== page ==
The chapter about Muslim communities could have benefited from a broader approach to Islamic identities. Since the goal of the book is to show the interplay between national values and subaltern identities, an analysis of the internal conflicts and debates over socio-political norms within Muslim communities would have been beneficial. While the author recognises that Muslim communities represent a plural phenomenon, it could have been an important addition to show how different Muslim communities articulate their Islamic identities with Australia’s legal and normative framework. For example, it would have been interesting to see how some Muslim citizens may embrace and use Australia’s liberal democratic values to struggle against some extremist ideologies and how Islamic identities are reshaped in the process. This emphasis on internal struggles within the Australian ummah and the “appropriation” of norms could have helped to soften the perceived divide between Islamic and Australian identities. Paying more attention to the voices of Muslims, beyond pop culture, and offering a more complete analysis of Islamic communities’ ideological battles and reflections would help to illustrate how Muslims engage in a process of politicisation of identities (Renault, 2004) by disrupting and reshaping both national and Islamic identities in a dynamic interplay. This phenomenon is also present in the chapter on Aboriginal people in which not enough is said about what the claims, internal disagreements, and political strategies of aboriginal people are. The chapter does not offer the necessary material to satisfactorily weight the disrupting potential of Aboriginal’s claims for sovereignty on the Nation. It is likely that length constraints reduced the author’s freedom to develop these themes but, by not engaging robustly with these communities’ complex inner struggles and evolving ideas, the author is missing the opportunity to decisively show how these two groups have the potential to radically alter established norms and identities in Australia.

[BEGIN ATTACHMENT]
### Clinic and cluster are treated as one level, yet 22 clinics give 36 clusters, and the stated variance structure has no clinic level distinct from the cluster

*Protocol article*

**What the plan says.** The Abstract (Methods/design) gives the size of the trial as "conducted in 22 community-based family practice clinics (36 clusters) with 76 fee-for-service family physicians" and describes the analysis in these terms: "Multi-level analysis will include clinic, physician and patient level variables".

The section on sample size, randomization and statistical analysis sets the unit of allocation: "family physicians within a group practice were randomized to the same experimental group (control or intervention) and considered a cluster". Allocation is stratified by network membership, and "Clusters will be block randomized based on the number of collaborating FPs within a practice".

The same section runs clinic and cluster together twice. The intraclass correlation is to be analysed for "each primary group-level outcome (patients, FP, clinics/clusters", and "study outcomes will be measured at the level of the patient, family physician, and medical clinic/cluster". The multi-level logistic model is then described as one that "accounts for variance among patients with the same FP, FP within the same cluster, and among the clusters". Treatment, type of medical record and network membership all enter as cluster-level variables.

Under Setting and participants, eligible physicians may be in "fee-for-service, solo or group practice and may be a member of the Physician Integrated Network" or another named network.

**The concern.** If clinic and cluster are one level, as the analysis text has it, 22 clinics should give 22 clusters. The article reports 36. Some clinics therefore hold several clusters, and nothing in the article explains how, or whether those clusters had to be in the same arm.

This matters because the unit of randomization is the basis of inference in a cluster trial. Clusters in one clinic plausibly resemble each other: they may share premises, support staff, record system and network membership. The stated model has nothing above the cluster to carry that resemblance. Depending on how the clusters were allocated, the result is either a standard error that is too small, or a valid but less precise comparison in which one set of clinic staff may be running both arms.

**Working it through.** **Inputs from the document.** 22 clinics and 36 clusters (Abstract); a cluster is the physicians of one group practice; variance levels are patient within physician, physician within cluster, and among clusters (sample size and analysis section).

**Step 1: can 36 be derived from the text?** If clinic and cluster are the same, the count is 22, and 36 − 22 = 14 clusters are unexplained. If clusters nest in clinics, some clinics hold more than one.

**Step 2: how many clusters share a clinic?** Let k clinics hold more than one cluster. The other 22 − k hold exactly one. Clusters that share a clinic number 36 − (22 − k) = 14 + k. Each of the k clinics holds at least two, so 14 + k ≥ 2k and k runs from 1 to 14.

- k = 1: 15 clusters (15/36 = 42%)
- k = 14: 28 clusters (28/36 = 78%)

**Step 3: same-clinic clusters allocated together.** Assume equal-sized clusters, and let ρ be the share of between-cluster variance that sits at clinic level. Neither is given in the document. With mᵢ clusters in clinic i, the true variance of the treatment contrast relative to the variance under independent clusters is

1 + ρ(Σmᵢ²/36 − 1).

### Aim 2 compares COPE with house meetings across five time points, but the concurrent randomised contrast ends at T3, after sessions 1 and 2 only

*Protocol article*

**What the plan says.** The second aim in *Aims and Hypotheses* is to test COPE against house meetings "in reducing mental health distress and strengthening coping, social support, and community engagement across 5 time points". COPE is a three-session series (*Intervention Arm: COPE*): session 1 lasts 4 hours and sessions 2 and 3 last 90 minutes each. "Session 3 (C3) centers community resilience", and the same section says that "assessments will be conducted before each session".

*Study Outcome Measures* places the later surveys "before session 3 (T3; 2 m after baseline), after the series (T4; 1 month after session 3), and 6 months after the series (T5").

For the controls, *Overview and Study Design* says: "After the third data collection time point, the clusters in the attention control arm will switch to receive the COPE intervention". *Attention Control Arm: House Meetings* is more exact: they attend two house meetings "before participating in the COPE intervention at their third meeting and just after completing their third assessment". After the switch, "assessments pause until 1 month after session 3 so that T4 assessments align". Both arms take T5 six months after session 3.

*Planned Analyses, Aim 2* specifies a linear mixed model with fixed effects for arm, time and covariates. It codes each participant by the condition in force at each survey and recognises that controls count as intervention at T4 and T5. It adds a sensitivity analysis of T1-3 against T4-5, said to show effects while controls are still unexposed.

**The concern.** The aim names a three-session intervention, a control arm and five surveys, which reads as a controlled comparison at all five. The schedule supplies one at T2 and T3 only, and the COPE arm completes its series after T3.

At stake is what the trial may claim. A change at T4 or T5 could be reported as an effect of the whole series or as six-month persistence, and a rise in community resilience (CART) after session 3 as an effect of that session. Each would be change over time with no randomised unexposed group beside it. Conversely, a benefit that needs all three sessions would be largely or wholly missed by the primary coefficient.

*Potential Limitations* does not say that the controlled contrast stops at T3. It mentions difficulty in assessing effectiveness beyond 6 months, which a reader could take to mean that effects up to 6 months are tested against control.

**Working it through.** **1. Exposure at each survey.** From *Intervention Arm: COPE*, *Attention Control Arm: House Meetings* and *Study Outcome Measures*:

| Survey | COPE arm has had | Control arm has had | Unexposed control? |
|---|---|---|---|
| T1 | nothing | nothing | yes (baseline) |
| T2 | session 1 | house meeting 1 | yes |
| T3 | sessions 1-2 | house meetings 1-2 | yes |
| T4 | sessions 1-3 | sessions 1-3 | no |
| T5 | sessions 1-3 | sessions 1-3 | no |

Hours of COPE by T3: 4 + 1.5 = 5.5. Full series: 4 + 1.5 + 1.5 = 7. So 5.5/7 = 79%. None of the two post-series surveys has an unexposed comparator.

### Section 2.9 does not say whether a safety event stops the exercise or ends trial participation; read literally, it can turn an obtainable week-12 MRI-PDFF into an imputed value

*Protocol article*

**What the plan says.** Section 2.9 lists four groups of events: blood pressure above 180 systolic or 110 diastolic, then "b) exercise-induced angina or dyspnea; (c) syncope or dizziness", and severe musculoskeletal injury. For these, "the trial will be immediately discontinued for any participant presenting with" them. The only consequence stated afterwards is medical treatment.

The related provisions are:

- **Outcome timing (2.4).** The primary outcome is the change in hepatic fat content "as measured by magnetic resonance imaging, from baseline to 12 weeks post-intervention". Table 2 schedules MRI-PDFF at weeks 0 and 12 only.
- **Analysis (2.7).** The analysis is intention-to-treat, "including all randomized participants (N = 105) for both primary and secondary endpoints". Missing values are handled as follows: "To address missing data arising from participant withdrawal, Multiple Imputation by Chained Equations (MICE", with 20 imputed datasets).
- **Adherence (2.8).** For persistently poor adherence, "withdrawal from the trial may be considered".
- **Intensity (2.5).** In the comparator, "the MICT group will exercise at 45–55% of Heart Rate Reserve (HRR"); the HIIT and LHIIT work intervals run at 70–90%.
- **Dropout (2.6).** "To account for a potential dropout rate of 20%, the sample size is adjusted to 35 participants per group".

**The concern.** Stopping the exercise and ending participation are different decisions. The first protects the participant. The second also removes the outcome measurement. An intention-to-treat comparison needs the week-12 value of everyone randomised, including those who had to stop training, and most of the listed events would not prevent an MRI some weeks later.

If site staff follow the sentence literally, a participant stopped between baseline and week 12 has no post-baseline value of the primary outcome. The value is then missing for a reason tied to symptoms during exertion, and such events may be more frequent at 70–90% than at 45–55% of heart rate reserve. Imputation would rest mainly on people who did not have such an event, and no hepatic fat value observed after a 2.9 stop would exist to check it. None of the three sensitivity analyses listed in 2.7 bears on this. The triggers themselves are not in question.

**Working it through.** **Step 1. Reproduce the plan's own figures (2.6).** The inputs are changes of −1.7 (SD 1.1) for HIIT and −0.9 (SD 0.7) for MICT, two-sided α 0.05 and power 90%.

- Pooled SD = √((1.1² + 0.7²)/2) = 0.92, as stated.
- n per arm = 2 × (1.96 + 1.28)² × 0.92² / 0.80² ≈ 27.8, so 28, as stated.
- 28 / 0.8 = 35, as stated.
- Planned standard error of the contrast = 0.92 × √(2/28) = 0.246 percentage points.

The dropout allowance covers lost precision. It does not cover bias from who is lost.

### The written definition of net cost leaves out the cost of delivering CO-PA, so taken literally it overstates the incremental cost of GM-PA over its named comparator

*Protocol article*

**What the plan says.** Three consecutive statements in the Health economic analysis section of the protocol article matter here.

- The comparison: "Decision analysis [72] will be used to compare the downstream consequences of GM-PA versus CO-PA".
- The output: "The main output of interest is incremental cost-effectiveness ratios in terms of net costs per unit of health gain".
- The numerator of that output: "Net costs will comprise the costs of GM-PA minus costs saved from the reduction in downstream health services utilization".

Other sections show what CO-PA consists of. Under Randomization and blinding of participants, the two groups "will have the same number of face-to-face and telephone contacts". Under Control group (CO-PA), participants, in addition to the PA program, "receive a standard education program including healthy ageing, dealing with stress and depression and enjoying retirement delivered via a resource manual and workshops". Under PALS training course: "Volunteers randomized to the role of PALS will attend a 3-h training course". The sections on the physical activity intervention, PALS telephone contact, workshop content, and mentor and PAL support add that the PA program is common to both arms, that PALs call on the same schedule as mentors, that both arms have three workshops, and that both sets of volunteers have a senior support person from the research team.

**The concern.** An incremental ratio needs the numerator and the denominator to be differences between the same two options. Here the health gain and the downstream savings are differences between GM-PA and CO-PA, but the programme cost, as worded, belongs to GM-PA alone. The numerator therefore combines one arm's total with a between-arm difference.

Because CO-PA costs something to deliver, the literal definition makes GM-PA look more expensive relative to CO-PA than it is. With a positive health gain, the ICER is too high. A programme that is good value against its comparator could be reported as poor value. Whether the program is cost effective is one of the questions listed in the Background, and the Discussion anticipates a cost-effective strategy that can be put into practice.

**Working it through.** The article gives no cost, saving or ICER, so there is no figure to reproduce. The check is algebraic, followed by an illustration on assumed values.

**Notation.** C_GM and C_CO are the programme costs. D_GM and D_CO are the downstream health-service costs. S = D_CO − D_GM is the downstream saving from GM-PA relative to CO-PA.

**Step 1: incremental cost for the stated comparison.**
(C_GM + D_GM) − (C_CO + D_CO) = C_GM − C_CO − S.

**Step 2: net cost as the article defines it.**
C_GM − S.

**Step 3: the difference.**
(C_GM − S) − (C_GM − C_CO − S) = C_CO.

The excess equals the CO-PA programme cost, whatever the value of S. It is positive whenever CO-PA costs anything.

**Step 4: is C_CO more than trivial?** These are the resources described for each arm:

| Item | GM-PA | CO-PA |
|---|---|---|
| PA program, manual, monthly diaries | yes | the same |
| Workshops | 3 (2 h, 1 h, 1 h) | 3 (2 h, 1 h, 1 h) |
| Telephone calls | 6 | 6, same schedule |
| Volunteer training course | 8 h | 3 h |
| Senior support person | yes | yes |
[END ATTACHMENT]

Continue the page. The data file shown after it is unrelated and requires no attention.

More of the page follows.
The restricted dimension of the author’s analysis of the case studies that I have highlighted in this book review does not diminish the value of the book but, instead, shows that this book represents an interesting and understudied approach to research on the relationship between postcolonialism, recognition and nation. This approach opens the way for further in-depth analysis of the ways struggles for recognition reshape our understanding of citizenship in multicultural societies and Busbridge’s book offers a valuable step in that direction.


Busbridge, R. 2017. Multicultural Politics of Recognition and Postcolonial Citizenship: rethinking the nation, London, Routledge.

Honneth, A., Rancière, J., Genel, K. & Deranty, J.-P. 2017. Recognition or Disagreement: A Critical Encounter on the Politics of Freedom, Equality, and Identity, New York, Columbia University Press.

Muñoz Ramirez, G. 2008. The Fire & The Word: A History of the Zapatista Movement, San Francisco, City Lights Books.

Renault, E. 2004. Mépris Social: Ethique et Politique de la Reconnaissance, Bègles, Editions du Passant.